Miri Botzer, Product Manager, Discovery and Delivery, Ex Libris
User experience (UX) is high on libraries’ agenda. The topic seems to generate interest among both librarians and faculty members as they try to figure out what it takes to increase student engagement, effectively support students in achieving their academic goals, and, as a desired side effect, increase the use and value of library collections.
UX includes all aspects of users’ interaction with an application—in our case, an application provided by a library. One of the key aspects of UX is the way in which users interact with library applications via the user interface (UI). The decisions made during the design of a UI directly affect the user experience. For example, consistent design leads to repeatable and more intuitive workflows for users, increase the chances that users’ discovery activity will be successful, and raise user satisfaction.
During the Charleston conference in November 2015, I had the privilege of presenting the approach behind the UX work that Ex Libris recently carried out and the outcome of that work: the new user interface of the Ex Libris Primo® discovery and delivery solution (the session was co-presented with Lea Currie, Head of Content Development, University of Kansas ; Julie Petr, Associate Librarian for Graduate Initiatives, University of Kansas ; and Kate Montgomery, Head of Electronic Resources Management, Tulane University).
This post is the first one in a series in which I will discuss various aspects of UX design and key principles for planning online library services. The series will include some real-life examples from the UI of the upcoming Primo release.
For a more detailed discussion of developing a UX for library applications, see our white paper Delivering the Experience That Users Expect: Core Principles for Designing Library Discovery Services.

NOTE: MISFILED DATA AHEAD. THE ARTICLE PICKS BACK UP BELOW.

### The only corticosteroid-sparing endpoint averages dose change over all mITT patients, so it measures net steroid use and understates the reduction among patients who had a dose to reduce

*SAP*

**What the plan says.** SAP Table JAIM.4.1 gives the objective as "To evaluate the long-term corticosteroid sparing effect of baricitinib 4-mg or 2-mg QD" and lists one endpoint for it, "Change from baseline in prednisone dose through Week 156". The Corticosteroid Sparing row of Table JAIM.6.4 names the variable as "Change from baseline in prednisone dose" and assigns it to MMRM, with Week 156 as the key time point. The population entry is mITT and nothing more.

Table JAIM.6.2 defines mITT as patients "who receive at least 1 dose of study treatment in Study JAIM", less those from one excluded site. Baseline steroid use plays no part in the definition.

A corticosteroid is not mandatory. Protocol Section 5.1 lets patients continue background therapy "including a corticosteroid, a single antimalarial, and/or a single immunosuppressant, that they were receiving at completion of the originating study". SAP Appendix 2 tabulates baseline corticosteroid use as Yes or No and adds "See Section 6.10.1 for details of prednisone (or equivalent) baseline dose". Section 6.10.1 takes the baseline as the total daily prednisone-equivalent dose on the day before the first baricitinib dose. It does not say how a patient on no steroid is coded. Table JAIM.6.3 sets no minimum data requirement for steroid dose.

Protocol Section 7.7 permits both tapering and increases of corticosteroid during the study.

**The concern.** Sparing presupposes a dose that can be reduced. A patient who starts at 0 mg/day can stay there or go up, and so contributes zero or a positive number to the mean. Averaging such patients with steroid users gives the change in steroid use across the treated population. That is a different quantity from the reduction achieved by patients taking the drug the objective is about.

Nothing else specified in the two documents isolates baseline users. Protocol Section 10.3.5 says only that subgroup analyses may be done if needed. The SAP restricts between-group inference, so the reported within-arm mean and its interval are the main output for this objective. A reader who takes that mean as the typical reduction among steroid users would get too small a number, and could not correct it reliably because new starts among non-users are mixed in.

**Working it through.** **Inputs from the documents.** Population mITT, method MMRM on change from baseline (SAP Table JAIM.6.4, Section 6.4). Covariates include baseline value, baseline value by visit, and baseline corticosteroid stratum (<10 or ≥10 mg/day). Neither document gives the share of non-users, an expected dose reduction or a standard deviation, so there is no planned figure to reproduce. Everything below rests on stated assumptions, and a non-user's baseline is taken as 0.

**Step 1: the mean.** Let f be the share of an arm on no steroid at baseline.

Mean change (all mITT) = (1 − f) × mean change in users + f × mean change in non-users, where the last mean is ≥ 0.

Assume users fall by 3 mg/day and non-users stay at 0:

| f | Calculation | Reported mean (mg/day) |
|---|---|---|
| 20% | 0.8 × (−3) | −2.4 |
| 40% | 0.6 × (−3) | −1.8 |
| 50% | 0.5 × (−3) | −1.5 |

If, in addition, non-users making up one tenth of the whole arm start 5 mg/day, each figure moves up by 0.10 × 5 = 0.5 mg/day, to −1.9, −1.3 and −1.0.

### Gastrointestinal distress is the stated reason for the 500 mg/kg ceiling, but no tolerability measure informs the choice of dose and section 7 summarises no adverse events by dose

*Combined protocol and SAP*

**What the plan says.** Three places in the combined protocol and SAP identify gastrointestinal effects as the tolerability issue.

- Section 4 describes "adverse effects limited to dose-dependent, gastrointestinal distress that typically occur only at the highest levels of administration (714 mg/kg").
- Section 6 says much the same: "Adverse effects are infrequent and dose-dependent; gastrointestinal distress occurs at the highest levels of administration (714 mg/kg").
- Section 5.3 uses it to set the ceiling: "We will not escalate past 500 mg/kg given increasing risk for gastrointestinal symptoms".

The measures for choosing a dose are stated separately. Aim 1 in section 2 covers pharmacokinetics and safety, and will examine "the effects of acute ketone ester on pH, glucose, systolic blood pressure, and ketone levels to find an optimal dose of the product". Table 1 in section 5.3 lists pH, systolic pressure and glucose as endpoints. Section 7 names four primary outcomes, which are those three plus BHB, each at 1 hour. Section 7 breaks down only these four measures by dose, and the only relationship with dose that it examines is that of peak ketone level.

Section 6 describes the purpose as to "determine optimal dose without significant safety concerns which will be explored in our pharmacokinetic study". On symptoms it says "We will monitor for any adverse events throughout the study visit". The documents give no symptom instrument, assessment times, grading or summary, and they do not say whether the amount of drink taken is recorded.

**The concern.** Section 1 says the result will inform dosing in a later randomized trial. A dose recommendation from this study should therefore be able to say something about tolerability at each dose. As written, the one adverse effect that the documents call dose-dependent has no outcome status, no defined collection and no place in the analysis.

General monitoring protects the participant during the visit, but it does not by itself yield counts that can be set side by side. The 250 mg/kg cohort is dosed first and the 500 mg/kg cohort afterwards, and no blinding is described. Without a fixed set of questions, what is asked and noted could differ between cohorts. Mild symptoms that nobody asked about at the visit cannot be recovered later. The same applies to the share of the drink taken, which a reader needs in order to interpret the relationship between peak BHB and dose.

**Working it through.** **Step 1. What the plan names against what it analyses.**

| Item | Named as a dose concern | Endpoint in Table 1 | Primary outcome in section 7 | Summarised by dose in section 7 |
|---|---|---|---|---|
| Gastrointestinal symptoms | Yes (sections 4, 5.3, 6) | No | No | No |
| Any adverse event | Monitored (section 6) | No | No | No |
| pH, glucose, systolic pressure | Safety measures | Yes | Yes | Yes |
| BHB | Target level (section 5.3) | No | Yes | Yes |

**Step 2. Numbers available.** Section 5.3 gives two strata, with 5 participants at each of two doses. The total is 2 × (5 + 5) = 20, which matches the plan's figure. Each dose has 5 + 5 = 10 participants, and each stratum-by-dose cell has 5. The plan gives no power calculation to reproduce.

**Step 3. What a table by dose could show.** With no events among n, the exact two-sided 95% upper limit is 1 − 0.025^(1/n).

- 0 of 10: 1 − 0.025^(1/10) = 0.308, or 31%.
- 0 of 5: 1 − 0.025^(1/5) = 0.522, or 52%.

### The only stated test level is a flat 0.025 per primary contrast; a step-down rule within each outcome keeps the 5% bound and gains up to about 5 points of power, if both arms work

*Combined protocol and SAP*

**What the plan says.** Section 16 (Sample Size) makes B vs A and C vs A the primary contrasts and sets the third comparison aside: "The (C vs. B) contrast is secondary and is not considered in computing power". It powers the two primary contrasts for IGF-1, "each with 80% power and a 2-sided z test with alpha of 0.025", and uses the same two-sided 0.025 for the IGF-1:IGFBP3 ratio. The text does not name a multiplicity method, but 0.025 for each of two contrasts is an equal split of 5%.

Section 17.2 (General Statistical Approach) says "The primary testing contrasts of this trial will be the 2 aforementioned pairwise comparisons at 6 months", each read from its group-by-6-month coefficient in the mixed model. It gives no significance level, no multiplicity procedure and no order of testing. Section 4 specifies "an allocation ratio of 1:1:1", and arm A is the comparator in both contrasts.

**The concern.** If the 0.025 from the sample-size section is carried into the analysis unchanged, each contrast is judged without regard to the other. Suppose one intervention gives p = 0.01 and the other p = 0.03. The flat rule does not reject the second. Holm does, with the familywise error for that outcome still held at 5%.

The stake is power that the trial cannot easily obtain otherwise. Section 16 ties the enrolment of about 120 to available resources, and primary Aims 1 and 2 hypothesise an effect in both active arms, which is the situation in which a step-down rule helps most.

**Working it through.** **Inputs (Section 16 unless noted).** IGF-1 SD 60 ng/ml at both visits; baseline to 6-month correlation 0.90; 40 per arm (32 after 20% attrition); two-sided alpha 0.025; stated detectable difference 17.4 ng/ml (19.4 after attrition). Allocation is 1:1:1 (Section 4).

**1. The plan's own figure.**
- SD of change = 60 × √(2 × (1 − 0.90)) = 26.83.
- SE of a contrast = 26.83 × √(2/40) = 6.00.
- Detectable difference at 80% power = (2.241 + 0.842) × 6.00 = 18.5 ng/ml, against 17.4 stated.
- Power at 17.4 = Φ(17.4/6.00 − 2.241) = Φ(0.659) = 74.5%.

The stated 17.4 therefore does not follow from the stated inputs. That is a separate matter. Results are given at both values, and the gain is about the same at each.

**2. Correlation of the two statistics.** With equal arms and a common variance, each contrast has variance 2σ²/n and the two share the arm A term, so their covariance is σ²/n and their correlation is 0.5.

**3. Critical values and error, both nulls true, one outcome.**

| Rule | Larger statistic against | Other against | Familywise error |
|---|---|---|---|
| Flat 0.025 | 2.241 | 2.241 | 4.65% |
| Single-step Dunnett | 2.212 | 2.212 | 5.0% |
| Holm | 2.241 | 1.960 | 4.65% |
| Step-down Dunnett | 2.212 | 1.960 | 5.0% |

Understanding Users’ Needs
UI design is not about colors, fonts, and buttons. Rather, it is about how to provide users with the best tools for achieving their goals. Obviously, to help users, you must first understand who they are, what their needs are, and what goals they have set for themselves.
Therefore, when we at Ex Libris undertook the Primo UX project, our first step was to conduct extensive research into users’ information-seeking behavior. Our goal was to determine who the main user personas are, pinpoint some of the recurring aspects of their searches, and identify significant characteristics of discovery. The findings of this research are summarized in the Ex Libris white paper How Do Users Search and Discover.
Four key aspects of discovery emerged from the study:
- Search and find: Users search in a variety of ways and expect rapid delivery of the most relevant results.
- Exploration: Recommendations, navigation trails, and browsing lead to serendipitous discovery of relevant resources.
- Learning: Searching and exploration enable users to acquire new knowledge and deepen their understanding of research areas.
- Personalization: Search results that are tailored to a user’s profile and preferences are the best matches for the user’s query.
After you gain an understanding of users’ needs, the next step is to define the guiding principles of your design. Then, at each stage of the project, you can verify that the decisions you make are aligned with those principles.